Have you ever watched a pot of soup simmering on the stove? Steam in the pot rises. Put a lid on the pot and the steam and water may actually boil over. Turn the heat down, though, and the water and steam drop too. Deep beneath the Earth, heat rises from the core through the mantle to the surface. The heat rises slowly, but it moves the mantle. The mantle rises beneath the Earth’s crust before spreading sideways and cooling. Once the mantle cools, it sinks again.
This slow, but constant movement has broken the lithosphere in many places, dividing the Earth’s crust into tectonic plates. This movement happens over millions of years and it’s called continental drift. 250 million years ago, all the continents were joined together to make a giant continent called Pangaea.
Fun Facts about Tectonic Plates for Kids
- In some places, the plates are pulling apart. New crust is pushed up from below. These are called divergent boundaries and they create rifts or valleys. Large lakes sometimes form in rifts.
- In other places the plates are pushing against each other, creating mountains. These areas are known as convergent boundaries. Sometimes one crust is dragged beneath – or subducted – below another one. Ocean plates are heavier than continental plates so these plates are always dragged beneath.
- A transform boundary happens when plates slide past each other but neither collide nor rip apart. The San Andreas Fault in California is a transform boundary.
- The Red Sea formed where the African and Arabian plates pulled apart. This rift is getting larger and the Red Sea will eventually form an ocean.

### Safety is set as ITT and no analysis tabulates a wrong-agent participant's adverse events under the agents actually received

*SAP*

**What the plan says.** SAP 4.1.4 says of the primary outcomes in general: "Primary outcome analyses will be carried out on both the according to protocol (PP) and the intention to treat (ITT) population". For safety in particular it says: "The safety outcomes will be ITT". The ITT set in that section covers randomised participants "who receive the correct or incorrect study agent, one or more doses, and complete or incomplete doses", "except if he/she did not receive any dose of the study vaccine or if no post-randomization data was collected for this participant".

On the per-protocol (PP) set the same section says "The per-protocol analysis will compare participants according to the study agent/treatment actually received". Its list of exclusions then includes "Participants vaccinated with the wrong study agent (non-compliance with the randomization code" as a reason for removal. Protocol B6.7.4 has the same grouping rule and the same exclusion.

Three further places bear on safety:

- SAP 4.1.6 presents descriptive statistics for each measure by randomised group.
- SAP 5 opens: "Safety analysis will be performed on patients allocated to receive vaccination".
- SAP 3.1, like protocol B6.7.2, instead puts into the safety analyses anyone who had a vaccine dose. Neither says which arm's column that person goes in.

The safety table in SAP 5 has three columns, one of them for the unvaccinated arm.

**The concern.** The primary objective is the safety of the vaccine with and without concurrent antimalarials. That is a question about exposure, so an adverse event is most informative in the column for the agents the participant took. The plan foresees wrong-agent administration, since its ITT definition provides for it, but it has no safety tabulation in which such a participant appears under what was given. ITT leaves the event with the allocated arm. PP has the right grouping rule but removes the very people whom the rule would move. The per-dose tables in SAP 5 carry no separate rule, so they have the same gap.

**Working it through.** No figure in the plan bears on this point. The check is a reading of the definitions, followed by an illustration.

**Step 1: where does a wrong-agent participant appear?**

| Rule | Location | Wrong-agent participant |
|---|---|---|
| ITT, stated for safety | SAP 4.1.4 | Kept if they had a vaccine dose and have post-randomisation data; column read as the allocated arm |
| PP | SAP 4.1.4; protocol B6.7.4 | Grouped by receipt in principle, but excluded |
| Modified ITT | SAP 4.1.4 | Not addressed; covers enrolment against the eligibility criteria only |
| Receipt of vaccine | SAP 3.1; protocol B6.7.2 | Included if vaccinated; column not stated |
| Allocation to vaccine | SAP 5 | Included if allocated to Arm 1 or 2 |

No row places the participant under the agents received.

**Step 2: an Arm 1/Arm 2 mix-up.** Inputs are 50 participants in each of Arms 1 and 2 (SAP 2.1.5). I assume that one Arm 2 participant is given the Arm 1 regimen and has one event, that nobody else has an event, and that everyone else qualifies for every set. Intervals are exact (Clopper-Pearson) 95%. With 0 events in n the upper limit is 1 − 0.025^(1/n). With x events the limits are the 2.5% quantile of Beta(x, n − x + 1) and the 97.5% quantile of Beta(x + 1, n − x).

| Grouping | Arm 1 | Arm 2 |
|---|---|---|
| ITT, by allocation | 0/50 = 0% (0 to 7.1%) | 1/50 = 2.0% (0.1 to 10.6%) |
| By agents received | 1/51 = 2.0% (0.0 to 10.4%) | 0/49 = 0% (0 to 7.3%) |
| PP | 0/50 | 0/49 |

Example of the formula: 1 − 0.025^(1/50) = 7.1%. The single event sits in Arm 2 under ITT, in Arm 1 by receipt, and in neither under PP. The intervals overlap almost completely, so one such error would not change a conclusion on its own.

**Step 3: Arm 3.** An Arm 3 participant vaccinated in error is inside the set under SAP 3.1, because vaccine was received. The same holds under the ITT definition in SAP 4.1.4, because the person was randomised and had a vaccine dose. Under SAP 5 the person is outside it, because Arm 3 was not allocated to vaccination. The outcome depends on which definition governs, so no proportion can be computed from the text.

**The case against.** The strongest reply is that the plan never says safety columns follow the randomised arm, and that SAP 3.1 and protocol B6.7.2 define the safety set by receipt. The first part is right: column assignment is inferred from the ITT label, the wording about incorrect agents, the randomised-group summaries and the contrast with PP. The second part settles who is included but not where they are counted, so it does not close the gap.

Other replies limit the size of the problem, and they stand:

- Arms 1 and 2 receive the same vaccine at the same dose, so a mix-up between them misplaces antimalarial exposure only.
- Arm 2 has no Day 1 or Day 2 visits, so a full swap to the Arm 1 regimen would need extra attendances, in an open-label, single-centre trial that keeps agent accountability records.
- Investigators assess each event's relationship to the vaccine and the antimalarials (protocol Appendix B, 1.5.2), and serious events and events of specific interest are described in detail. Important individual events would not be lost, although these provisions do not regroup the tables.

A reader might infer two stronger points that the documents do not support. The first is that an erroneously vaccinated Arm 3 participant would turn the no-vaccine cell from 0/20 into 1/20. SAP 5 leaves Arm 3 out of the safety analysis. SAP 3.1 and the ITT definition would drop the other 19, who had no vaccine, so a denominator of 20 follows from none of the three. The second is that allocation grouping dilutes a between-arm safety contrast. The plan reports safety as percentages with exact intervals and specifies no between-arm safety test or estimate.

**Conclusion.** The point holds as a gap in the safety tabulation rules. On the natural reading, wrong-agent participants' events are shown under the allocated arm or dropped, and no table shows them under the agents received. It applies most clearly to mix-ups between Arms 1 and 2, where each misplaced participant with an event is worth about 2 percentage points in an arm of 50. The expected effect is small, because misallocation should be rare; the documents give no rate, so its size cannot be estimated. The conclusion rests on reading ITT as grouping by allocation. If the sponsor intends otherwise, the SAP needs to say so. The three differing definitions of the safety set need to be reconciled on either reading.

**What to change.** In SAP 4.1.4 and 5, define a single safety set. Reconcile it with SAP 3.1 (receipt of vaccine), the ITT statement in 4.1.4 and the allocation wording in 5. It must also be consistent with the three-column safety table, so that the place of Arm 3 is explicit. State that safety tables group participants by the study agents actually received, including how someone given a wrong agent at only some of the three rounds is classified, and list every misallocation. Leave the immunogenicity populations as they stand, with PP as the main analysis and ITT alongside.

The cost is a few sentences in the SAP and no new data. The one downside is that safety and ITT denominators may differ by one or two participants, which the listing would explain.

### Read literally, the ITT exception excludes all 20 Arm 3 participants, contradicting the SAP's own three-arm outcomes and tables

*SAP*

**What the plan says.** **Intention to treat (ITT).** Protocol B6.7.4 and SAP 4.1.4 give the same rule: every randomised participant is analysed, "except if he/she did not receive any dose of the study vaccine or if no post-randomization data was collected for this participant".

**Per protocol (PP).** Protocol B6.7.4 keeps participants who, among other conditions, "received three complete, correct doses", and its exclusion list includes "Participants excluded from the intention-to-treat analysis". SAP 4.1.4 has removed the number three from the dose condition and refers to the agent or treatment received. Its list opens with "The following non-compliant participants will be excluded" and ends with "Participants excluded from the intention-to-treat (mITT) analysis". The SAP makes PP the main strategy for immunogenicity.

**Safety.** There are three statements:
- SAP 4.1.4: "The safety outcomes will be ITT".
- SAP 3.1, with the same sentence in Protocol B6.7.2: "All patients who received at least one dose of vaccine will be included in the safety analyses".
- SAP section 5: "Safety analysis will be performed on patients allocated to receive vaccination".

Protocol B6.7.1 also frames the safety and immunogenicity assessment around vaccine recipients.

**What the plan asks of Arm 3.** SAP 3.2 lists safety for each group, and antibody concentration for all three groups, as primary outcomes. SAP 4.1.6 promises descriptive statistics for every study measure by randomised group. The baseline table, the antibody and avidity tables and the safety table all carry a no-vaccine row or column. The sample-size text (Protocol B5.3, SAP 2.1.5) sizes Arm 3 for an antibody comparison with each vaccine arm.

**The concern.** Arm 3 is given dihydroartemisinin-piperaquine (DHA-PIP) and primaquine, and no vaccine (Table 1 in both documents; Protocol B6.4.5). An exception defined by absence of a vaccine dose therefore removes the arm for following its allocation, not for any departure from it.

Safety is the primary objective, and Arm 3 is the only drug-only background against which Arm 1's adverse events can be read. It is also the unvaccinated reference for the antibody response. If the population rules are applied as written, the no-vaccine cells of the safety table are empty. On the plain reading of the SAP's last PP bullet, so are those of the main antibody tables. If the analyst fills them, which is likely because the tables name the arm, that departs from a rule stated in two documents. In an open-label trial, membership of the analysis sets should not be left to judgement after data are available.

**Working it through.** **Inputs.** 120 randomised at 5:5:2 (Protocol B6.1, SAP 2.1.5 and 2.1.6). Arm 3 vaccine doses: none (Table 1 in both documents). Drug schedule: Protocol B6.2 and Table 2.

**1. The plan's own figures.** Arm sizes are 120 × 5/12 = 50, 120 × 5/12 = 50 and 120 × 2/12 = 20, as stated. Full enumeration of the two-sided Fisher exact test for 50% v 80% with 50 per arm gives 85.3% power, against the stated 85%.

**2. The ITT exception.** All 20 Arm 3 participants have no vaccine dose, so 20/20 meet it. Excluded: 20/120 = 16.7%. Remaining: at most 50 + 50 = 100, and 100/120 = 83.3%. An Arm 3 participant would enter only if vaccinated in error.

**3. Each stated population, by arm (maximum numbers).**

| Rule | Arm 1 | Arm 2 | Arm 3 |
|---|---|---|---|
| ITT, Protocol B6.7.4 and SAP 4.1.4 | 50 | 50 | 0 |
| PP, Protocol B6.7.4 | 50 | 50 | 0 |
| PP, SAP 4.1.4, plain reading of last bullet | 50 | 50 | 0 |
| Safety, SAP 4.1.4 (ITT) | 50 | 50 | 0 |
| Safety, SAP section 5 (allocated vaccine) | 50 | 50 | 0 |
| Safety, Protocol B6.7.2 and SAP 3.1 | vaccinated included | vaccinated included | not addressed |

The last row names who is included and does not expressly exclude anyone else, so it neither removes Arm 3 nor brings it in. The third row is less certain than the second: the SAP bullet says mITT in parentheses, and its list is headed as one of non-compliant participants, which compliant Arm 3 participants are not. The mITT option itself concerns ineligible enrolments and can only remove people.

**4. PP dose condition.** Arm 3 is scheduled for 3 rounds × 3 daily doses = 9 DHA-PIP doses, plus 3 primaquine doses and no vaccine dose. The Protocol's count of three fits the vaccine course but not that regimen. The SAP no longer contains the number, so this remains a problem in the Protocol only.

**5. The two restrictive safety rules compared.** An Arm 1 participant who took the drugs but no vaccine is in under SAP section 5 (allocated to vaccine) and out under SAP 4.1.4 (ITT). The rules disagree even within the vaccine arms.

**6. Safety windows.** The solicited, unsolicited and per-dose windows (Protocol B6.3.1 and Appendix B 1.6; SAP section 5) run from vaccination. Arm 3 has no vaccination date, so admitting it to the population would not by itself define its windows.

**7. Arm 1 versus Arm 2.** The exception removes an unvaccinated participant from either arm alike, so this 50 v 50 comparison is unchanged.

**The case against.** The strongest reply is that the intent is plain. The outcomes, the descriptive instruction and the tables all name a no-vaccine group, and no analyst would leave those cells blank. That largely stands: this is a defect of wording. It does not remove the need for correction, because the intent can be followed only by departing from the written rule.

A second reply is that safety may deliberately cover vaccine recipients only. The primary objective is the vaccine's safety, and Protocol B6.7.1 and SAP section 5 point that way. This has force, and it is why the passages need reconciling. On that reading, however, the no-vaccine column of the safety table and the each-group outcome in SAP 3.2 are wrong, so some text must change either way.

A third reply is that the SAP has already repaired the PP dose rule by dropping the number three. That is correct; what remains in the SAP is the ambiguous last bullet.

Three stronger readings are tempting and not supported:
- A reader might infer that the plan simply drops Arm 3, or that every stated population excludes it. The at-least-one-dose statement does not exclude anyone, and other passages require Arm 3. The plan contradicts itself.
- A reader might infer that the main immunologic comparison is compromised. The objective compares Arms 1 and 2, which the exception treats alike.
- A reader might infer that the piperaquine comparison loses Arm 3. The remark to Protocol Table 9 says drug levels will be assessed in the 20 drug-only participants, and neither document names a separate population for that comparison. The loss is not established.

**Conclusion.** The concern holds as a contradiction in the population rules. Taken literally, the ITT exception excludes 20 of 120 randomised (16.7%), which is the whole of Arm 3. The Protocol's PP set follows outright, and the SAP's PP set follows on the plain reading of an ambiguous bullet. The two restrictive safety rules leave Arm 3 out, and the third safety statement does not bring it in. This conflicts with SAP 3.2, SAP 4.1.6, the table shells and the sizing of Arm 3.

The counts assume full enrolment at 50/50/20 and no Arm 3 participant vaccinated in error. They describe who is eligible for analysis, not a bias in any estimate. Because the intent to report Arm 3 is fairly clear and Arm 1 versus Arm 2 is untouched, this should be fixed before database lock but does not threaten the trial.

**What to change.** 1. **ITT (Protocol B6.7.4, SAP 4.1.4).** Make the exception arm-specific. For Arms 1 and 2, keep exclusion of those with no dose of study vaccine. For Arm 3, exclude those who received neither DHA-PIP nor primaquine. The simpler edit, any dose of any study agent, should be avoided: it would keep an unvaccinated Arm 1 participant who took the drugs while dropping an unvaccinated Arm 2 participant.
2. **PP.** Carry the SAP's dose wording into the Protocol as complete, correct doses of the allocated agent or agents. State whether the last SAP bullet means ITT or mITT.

Tectonic Plates Vocabulary
- Simmer: when liquid bubbles during cooking
- Constant: continuous
- Lithosphere: the area where the Earth’s crust and mantle bond together
- Pangaea: a super continent that broke apart over 200 million years ago to form smaller continents
- Divergent boundaries: when two fault lines pull apart
- Convergent boundaries: when two fault lines push against each other
- Subduct: when one plate is dragged beneath another one
- Transform boundary: when plates slide past one another
All about the Tectonic Plates Video for Kids
Check out this cool video all about tectonic plates for kids:
A kid’s video that discusses about tectonic plates and what it causes and creates.
Tectonic Plates Q&A
Question: Will the continents suddenly change?
Answer: The plates’ movement happens very slowly. For example, the Atlantic Ocean began as a rift 160 million years ago. The rift expands at the rate of 1 inch per year. You are not likely to notice major changes in your lifetime. Stick around for a million years or so, though, and you might see a difference.
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